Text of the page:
When Jonathan Harker visits Transylvania to help Count Dracula purchase a London house, he makes horrifying discoveries in his client’s castle. Soon afterwards, disturbing incidents unfold in England: an unmanned ship is wrecked; strange puncture marks appear on a young woman’s neck; and a lunatic asylum inmate raves about the imminent arrival of his ‘Master’. In the ensuing battle of wits between the sinister Count and a determined group of adversaries, Bram Stoker created a masterpiece of the horror genre, probing into questions of identity, sanity and the dark corners of Victorian sexuality and desire.
“I am all in a sea of wonders. I doubt; I fear; I think strange things, which I dare not confess to my own soul.”
Dracula is probably one of the most famous classics books in English literature and I still can’t believe it has taken me until 2021 to read it — me, an English major! But, it’s true. I didn’t read this book until this year. I think I had been a little bit intimidated by it, but I’m glad I finally encouraged myself to pick this novel up.
Dracula follows Jonathan Harker, an English solicitor, who travels to Transylvania to help Count Dracula in purchasing property in England. Once there, Jonathan is wined and dined by the Count but soon starts having horrifying dreams and experiences incredibly strange phenomena that he can’t account for. He soon understands that Dracula is not human and is planning on harming him, so he attempts to escape. Meanwhile, Jonathan’s fiancee, Mina, is back in England, waiting for his return as he best friend, Lucy, starts sleepwalking and finds mysterious puncture wounds on her neck. Fearing for her life, Lucy’s former fling, John, contacts the infamous Dr Van Helsing to travel to England to see if he can help Lucy as she becomes sicker and sicker.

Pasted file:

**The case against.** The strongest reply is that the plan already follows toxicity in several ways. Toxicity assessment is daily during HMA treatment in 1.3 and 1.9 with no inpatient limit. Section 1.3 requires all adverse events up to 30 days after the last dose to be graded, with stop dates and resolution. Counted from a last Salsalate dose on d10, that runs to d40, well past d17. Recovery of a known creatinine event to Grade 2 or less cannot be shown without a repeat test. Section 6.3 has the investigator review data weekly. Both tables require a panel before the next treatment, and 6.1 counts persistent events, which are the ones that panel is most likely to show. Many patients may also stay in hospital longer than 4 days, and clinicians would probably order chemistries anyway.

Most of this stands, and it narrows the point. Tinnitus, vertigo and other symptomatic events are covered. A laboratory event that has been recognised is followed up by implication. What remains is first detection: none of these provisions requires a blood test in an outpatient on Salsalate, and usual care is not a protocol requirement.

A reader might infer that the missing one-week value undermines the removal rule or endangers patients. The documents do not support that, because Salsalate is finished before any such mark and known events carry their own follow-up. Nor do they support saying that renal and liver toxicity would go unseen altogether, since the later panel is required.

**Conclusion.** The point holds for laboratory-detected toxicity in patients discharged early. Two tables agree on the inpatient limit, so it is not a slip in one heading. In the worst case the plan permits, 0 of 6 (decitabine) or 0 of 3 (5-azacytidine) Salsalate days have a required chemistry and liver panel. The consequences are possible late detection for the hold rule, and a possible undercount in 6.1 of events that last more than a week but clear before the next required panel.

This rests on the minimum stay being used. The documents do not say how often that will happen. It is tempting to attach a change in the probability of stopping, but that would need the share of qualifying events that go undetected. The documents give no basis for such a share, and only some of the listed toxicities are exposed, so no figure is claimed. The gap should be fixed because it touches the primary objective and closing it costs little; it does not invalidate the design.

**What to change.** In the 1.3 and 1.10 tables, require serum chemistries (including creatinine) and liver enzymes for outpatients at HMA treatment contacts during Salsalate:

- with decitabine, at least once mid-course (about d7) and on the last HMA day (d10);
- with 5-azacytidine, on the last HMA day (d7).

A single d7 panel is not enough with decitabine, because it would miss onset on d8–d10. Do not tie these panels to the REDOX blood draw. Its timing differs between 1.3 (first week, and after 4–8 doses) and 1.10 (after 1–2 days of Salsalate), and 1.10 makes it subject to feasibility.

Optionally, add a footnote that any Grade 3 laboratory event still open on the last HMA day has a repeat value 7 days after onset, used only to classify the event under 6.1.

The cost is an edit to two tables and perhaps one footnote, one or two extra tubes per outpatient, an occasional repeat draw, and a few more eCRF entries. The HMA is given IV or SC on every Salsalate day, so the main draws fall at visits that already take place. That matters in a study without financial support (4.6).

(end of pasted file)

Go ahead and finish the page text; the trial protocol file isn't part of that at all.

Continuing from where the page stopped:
What surprised me most about this book is that its entirely set in epistolary format — letters from each of the characters to the others. I don’t know why this surprised me, but occasionally this format did get a little tiresome as the characters throughly explained whatever situation they found themselves in. This becomes more of a problem in the second half of the book where the characters are hunting Dracula and the book itself just drags — it really suffers from pacing issues at this point and I got quite bored.
I don’t think I had a favourite character but if I had to choose, it would probably be Dr John Seward who is in love with Lucy but whom is turned down by her for another man. John genuinely loved Lucy and wants to be as helpful as possible. The other characters grated a bit on my nerves. At the beginning of the novel, I really loved Van Helsing but the more the novel progressed, the less patience I had for him. He talks so much! Like, so much! He gives these grand, unnecessary soliloquies at the most ridiculous moments, I wanted to shake him and to tell him to hurry the hell up — like, there’s a vampire you need to be killing.
Then we have Mina, who is the Blandest and Most Pure Woman Who Has Ever Lived — at least according to every single man in this book. I understand this is a Victorian text and women in Victorian fiction had no personalities, but I had to put the book down and roll my eyes whenever I read about a woman’s “delicate constitution” and tendency to swoon.
Then, of course, there’s Dracula himself who was a very absent figure from the novel. He appears a great deal at the beginning, with Jonathan, and then he becomes a phantom figure — not there, but invading every scene regardless.
Although I didn’t enjoy Dracula as much as I thought I would, I’m still glad I read this very important classic. I can see why it’s a staple of Victorian fiction and why it has spurred so many vampire tales in modern media.